My goal for the summer is to draw less than 500 kWh/month. To do this, it’s going to take some diligence, but I think it’s doable. The house has several very large skylights that almost eliminate the need for interior lighting until after sundown. I put a clothes line, last summer and that should supplant my clothes dryer. I’ll probably even use the solar oven (caramelized onions, Israeli cous cous, and lentils work well).
I’ll post again, about my overall energy conservation (and which definition of that word I’m using) and some more metrics another day. I also endeavor to post more about the rest of my “supply systems.” I have to run, though… there’s a light on in the kitchen.
we sold the house about 6 months ago. i’ve been in this one bedroom apartment, in mountain view, since. i love my apartment.
as a con, it’s small. while it’s not the smallest place i’ve lived, it’s a close second. it’s three rooms and a bathroom, plus a space that some might call “dining area”, but blue calls home.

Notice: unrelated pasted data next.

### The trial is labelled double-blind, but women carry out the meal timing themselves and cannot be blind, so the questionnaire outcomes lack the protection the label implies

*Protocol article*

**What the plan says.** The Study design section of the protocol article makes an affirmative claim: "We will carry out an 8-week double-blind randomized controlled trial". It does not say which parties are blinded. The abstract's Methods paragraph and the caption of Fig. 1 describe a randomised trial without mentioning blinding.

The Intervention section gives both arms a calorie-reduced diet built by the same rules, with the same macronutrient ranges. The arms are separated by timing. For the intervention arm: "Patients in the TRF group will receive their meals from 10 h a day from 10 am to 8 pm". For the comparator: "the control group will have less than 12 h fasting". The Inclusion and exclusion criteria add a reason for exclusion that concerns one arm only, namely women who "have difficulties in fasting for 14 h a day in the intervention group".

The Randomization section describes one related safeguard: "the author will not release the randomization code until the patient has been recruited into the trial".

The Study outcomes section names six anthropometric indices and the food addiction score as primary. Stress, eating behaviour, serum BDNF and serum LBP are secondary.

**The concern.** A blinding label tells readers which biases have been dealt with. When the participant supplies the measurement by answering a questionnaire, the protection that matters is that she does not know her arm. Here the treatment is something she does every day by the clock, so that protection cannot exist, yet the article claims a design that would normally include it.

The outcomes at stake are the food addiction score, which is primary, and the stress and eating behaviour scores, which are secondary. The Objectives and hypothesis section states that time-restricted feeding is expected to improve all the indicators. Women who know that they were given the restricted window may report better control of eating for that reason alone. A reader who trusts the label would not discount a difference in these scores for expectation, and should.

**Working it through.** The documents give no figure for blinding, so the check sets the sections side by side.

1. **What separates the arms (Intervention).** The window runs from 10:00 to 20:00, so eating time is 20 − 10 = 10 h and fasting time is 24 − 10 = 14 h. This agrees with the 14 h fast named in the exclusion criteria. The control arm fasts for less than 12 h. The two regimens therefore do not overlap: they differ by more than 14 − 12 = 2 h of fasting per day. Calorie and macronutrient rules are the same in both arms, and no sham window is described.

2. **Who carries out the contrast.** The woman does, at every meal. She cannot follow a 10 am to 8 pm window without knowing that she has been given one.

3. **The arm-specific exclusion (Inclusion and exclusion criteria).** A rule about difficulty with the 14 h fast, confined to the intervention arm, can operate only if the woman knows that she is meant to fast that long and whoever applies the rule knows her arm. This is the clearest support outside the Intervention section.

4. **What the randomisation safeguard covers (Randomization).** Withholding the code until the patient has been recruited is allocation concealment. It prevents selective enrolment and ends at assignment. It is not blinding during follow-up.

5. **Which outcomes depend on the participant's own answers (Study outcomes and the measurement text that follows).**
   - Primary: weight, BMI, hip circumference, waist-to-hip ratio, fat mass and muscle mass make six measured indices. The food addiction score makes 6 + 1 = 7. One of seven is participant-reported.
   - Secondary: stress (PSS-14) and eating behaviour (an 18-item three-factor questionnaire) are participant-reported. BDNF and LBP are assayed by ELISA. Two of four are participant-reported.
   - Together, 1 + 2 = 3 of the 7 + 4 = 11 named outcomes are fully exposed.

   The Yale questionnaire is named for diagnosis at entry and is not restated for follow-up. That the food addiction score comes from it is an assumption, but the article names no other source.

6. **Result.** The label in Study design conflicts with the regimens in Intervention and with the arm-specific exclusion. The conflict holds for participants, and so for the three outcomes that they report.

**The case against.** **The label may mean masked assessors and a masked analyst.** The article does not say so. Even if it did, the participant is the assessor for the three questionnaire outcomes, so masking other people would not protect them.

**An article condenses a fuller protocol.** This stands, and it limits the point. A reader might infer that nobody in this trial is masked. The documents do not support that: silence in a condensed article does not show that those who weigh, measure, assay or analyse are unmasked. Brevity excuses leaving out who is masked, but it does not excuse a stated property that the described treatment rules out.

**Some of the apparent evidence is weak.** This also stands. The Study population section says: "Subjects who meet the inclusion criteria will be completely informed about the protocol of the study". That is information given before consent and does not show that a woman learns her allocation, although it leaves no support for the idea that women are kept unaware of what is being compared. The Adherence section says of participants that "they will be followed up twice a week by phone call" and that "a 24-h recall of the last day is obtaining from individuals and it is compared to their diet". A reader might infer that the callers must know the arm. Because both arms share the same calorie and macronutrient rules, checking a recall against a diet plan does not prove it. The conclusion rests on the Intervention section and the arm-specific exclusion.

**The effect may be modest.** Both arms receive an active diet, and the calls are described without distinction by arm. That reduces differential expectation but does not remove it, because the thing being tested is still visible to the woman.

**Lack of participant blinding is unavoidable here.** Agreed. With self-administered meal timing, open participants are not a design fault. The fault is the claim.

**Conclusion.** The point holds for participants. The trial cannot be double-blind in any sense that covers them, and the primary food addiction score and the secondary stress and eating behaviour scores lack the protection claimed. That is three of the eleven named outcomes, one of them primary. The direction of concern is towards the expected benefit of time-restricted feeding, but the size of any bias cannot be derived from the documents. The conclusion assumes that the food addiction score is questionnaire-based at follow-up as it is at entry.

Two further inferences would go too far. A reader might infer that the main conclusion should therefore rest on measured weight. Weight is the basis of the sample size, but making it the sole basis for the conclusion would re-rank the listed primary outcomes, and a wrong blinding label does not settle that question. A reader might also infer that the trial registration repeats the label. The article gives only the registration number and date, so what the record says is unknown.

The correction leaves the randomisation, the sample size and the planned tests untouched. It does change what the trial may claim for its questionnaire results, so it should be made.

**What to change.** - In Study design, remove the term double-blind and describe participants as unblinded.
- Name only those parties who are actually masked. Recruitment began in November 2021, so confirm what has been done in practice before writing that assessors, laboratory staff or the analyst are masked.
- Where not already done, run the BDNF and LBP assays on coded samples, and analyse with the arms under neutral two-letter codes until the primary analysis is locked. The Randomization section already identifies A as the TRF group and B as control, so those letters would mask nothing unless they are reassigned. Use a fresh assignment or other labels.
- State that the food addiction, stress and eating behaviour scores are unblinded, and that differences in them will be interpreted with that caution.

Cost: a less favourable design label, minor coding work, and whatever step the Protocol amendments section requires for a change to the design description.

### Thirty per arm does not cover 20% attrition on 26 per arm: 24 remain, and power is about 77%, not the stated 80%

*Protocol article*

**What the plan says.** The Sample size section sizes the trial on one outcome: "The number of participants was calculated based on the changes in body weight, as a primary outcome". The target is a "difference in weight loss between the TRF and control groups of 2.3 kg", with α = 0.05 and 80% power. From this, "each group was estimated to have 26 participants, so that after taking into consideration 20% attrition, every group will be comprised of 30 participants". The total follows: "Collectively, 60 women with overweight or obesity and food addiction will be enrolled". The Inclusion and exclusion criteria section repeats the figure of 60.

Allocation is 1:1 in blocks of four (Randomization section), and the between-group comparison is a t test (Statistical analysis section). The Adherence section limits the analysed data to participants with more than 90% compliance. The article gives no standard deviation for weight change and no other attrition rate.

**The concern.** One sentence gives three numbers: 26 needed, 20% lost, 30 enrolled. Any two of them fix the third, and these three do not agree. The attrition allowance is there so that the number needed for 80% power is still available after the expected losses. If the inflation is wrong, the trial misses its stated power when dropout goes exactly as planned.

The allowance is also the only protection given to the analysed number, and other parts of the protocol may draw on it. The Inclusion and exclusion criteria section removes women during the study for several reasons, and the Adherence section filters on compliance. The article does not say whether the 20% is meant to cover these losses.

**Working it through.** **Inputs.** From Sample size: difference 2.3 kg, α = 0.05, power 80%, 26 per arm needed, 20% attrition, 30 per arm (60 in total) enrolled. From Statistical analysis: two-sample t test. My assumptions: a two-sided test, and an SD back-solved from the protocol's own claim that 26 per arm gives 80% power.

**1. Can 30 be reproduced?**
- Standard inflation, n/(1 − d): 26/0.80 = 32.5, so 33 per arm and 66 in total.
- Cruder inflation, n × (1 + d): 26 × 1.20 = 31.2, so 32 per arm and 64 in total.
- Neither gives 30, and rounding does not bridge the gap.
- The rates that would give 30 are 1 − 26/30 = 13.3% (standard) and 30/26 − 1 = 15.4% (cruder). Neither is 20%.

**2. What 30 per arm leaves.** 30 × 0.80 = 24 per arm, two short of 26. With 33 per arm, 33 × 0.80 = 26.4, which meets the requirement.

it’s got dated fixtures. the bathroom fixtures are a painful pink color. the PANTONE colorist tells me that it’s probably “698 C”, which looks like this: ███. the kitchen sink is really pretty charming, though.
on the plus side, it’s all hardwood floors. they really make the apartment, i think.
it’s very very bright. windows on three sides of the apartment, including south-southwest and south-southeast. i love the sun, so does blue.
i don’t share any walls, ceilings or floors with anyone. i listen to the music i want, when i want, mostly at the volume that i want. i picked up some klipsch promedia thx 2.1s for the living room. they’re loud enough for this space. no, they’re not crazy reference monitors, but whatever. they work. they sound good, esp for what i paid.
i’m surrounded by really good restaurants. (jatbar, courtesy of some former hotmail people, btw!) i eat sushi, mediterranean, hawaiian, bbq, thai, malaysian, burritos, italian, etc. etc. etc. etc. it’s hard to not love a downtown like this.